According to an ABC News poll, 60 percent of Americans believe God created the world in six days. In Petersburg, Ky., this weekend, a creation museum is opening that depicts a story far from what you may have learned in science class.
Exhibits at almost every natural history museum teach that dinosaurs are millions of years old, and that they died out long before human beings existed. But at the Creation Museum, they say God created dinosaurs and humans at the same time.
The Creation Museum, designed by the same man behind some of the attractions at Universal Studios in Florida, is a $27 million, high-tech sensory experience with animatronic dinosaurs and a movie theater with seats that shake.
The museum is intended to convince visitors that evolution is wrong and that the biblical story of life on earth from Adam and Eve to Noah's ark is scientifically verifiable.
The museum depicts Adam living with animals, including a dinosaur.
Ken Ham, the president of Answers in Genesis, the group that is funding the museum, says that only "secular scientists" would maintain that the first humans never lived with dinosaurs.
"[Scientists] can say that, but what's their evidence?" Ham says, insisting that "All land animals were made on day six."
Mainstream scientists worry that because the museum is so technically sophisticated, it could be effective in giving children a distorted view of science.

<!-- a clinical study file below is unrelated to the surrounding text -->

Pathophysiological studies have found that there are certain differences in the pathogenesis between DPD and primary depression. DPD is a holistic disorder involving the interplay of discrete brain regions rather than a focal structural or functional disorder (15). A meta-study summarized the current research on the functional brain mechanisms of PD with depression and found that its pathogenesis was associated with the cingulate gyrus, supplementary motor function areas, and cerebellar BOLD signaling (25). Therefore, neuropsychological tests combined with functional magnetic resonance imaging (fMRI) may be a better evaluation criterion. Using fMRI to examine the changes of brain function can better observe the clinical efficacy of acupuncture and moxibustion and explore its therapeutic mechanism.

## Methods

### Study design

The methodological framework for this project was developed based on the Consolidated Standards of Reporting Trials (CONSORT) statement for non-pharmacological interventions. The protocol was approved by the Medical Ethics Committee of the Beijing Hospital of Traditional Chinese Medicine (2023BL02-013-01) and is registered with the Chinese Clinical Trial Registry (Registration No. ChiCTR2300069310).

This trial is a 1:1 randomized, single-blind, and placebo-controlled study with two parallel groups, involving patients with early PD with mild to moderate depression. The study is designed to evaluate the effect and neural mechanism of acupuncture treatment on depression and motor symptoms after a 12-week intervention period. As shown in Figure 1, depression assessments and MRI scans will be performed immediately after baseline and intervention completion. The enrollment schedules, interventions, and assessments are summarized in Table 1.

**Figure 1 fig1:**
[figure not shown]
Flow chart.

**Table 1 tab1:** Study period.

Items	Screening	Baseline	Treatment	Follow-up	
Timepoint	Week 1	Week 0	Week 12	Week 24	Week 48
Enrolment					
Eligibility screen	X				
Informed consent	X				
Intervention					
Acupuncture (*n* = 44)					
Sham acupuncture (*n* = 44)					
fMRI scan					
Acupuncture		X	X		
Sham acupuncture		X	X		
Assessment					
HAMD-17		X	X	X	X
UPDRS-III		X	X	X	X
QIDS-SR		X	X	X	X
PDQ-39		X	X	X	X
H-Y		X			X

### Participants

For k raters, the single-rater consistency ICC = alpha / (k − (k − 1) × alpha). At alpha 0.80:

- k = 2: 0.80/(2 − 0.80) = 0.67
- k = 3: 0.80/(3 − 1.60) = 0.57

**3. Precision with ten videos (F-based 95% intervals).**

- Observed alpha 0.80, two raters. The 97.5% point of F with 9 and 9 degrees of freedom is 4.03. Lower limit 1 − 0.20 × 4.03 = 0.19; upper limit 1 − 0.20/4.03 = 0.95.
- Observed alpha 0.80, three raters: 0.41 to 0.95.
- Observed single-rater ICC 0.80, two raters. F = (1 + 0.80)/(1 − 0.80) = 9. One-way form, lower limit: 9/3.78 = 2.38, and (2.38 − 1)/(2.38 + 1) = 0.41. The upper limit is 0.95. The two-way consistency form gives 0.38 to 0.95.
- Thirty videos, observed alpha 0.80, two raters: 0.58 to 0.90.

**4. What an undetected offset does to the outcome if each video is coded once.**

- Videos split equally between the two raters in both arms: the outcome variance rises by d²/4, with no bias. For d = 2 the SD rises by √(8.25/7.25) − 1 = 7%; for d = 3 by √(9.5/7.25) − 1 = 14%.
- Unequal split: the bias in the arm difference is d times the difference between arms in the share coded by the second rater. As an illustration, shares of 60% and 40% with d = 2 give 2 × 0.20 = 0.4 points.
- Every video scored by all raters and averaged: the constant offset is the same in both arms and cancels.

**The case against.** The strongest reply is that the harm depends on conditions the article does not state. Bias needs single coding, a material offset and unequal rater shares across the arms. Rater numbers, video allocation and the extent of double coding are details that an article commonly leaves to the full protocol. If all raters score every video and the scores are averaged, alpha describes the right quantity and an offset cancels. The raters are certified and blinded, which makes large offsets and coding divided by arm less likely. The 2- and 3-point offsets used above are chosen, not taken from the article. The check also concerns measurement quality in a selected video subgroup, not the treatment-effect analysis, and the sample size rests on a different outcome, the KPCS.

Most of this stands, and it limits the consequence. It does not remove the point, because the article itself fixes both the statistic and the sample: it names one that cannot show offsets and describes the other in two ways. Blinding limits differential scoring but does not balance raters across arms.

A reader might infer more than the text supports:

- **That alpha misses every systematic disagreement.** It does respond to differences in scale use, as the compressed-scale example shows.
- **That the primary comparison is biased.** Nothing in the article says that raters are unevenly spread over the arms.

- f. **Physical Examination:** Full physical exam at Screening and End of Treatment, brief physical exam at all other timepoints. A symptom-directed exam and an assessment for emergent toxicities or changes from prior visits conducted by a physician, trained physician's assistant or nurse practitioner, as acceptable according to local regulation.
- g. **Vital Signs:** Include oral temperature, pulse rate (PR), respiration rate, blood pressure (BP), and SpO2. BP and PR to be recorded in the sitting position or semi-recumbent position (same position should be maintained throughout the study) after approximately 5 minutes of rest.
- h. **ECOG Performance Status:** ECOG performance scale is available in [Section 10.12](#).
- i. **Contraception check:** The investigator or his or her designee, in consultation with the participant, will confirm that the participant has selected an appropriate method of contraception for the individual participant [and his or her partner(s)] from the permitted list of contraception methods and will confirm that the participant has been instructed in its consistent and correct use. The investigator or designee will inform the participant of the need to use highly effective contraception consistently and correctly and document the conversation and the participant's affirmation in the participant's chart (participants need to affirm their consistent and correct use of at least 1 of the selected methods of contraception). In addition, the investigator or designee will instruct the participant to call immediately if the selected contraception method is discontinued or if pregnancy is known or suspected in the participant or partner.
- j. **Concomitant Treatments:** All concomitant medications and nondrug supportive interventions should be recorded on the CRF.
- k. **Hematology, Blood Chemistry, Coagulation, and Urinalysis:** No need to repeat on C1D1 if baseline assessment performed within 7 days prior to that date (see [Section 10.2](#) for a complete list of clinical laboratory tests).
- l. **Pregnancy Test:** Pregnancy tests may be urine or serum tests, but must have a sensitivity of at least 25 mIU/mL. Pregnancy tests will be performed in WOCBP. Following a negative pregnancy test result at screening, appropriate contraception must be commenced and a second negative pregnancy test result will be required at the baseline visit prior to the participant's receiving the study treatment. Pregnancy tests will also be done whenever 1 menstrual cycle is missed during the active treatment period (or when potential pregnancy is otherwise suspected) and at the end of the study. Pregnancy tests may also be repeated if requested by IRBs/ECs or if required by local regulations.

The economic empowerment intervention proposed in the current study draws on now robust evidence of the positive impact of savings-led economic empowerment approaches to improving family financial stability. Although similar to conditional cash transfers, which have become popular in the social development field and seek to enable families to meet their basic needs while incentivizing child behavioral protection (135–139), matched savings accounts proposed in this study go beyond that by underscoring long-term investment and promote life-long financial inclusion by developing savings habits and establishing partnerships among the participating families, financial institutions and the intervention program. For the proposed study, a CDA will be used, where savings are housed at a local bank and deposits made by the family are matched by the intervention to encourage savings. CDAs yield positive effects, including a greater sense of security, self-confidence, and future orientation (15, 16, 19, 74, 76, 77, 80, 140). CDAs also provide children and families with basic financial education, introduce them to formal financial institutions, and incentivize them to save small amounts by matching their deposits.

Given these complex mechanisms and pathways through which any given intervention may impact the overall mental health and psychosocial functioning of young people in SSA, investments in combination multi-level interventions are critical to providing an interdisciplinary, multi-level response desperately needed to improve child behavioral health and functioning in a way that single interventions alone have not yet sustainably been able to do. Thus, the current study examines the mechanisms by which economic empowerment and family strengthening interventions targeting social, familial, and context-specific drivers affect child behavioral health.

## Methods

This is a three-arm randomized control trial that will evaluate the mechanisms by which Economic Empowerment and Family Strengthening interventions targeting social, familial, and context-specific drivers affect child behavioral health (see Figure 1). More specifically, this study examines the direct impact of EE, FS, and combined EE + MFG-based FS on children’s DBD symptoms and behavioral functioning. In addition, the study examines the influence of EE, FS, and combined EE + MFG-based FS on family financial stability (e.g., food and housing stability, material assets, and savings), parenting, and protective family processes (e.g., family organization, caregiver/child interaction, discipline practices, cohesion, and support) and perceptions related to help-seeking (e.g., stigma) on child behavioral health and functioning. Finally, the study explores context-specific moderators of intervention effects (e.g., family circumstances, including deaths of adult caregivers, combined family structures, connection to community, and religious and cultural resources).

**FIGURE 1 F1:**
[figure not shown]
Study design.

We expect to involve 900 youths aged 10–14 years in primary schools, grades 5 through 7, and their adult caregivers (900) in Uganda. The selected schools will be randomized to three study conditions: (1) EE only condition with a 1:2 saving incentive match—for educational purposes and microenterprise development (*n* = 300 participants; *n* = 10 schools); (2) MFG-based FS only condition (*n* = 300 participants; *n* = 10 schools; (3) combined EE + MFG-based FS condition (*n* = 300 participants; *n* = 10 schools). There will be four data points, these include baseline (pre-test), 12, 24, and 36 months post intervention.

"That they'll show up in classrooms and say, 'Gee, Mrs. Brown, I went to this spiffy museum last summer and they say that everything you're teaching me is a lie,'" said Eugenie Scott, the executive director of the National Center for Science Education.
Ham believes that's what should happen.
"And I say, great. Amen. That's what this place is all about," he said. "It's meant to challenge people."
The stakes are high. The museum argues that evolution jeopardizes people's belief in the Bible and leads to social ills like pornography and abortion.
"In an evolutionary world view, why should you have things like absolute morality? Why would it be wrong to kill someone?" said Jason Lisle, of Answers in Genesis. "I'm not saying that evolutionists aren't moral. I'm saying they have no reason to be moral."
The group running the museum says there are two audiences they hope to reach: Christians who need scientific proof that their beliefs are true and non-Christians who need to be saved.